The remarks from more than 80 Lincolnites who provided written comments on Mayor Chris Beutler’s environmental action plan reflect a wide range of attitudes on environmental issues.

Some people simply said they are against the entire plan, which is called Lincoln Environmental Action Plan, or LEAP.

“I am against LEAP. Energy conservation should be an individual option and not an enforced mandate regulated by government. The goal of this type of legislation is to exert control over the free choices of the governed,” said one commenter.

But the majority of comments were positive, and some people wanted the city to move beyond the plan, which was primarily about city government action rather than mandating any specific individual action.

Several people suggested the city should ban plastic shopping bags or charge for them. And one person wants the city to mandate LED lighting in all businesses by 2025.

Here are some excerpts from the comments: 

“People who advocate for conservation of limited resources and reduction of energy usage do not practice what they preach ... Want to cut energy use and lower emissions? Stop the Lincoln Marathon. Do you know how many thousands of people travel the country and world just to run for two hours?"

This commenter also offered suggestions, including “make people live in the city footprint we had in 1980. Remodel existing homes for better efficiency or tear down and build in the same footprint ... charge a surtax on any home bigger than 2,000 square feet."

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Another person said he was not a climate change denier, but he believes we should spend our time figuring out how we can adapt to climate change rather than stop it. His suggestions included developing drought-resistant crops, and making better use of green energy and nuclear power.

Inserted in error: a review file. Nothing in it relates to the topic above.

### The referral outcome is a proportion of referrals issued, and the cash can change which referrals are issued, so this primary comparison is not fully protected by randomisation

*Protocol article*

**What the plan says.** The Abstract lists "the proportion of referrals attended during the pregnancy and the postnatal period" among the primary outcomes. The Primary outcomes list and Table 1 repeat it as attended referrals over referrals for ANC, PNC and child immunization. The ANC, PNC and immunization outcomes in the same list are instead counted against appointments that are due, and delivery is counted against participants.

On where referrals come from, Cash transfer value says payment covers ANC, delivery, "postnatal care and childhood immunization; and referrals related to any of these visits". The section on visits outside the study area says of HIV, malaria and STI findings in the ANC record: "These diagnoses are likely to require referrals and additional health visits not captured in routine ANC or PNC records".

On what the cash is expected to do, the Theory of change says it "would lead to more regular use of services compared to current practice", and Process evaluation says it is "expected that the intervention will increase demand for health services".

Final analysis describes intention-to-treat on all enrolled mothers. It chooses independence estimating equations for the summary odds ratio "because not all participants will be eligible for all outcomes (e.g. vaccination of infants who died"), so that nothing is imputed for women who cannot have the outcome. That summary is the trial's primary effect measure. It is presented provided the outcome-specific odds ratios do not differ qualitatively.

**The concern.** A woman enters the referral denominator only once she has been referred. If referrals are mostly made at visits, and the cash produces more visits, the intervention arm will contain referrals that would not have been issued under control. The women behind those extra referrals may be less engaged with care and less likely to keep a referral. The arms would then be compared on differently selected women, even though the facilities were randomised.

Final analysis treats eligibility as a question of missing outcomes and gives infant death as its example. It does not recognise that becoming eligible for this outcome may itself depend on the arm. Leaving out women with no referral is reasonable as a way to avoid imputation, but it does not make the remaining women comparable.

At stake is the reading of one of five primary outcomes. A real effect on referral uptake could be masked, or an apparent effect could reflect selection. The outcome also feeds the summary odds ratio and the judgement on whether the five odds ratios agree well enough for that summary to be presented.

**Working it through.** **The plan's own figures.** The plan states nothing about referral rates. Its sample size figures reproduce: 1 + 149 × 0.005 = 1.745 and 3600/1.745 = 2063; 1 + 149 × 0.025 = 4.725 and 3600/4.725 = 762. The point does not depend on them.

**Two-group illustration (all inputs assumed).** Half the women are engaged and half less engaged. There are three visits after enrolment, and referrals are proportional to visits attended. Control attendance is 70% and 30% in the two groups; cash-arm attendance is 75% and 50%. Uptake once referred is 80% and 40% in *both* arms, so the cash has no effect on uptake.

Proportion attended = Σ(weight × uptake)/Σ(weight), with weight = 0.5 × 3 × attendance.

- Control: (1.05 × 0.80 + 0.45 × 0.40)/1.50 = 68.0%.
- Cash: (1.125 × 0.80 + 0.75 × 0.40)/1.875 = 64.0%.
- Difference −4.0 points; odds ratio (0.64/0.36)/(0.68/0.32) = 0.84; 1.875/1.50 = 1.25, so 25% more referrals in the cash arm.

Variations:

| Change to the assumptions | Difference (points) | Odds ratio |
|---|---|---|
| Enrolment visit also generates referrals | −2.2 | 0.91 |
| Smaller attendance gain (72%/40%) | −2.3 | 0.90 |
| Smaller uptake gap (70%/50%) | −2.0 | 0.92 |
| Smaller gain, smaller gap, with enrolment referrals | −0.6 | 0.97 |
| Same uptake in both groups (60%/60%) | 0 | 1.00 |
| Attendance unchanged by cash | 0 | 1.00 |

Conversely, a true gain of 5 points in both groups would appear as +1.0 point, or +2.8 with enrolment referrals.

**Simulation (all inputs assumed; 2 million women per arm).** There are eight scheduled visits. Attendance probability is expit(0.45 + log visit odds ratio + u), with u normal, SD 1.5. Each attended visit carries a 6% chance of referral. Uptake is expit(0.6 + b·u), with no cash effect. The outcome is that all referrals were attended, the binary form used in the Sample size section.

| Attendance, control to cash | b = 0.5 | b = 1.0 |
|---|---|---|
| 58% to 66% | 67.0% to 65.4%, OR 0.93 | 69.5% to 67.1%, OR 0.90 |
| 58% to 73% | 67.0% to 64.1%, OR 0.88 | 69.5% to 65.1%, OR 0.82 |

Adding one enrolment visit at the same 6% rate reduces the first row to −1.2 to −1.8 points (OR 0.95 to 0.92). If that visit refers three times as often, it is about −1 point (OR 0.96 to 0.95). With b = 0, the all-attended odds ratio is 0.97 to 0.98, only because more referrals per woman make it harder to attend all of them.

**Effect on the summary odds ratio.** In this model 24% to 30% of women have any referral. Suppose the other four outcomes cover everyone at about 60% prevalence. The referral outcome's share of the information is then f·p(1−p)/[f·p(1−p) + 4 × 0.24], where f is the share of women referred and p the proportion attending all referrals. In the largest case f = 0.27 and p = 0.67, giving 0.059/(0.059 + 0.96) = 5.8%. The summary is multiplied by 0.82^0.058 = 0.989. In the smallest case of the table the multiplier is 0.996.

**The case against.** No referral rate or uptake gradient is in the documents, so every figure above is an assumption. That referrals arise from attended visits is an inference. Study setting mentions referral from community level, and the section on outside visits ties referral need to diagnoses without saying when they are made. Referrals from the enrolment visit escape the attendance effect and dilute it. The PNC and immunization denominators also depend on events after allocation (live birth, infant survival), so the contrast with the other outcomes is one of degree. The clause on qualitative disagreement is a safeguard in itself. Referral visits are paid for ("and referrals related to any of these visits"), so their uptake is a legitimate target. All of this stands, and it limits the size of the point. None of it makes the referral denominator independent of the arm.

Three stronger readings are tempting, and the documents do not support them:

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"There needs to be a sustained community education process. Many of our citizens continue to have doubts about many of the baseline assumptions from which these plans emerge.”

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“The tree city advocates need to be held accountable for the results of their actions. These results include collapsed sewers, plugged and collapsed storm drains, ruptured gas and water lines, power and phone/data line damages, sidewalk and street damages. ... Often groups have planted trees illegally so they can claim that the city can’t widen the street because it will kill their trees.”

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“I think we need a big tree-planting program, not only to replace ash trees but also to replace the huge oaks and other species that people do not plant due to their slow growth."

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“I am very concerned about climate change and am very happy to see the goals set out in this plan. Many cities have set a goal to be carbon neutral, and I would love to see Lincoln set such a goal as well.”

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“I would like to see the city further encourage landfill reduction through a composting plan. Can organic waste become a priority for households and restaurants?”

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“We need to grow more food and less lawn ... I encourage the city to develop programs to educate citizens to reduce the amount of traditional bluegrass lawn and increase the use of native plants ... as lawns and their maintenance are a significant source of water use..."

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“I think Lincoln should join the cities pledging to abide by the Paris Accord.”

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"It is also a fact that the proponents of this dogma are more interested in the political effects of propagating the alarm, because it justifies a vast expansion of government control in all of our lives."

 

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Reporter

Nancy Hicks reports on Lincoln city government, but she’s been following the leaders of local and state government for more than 40 years.

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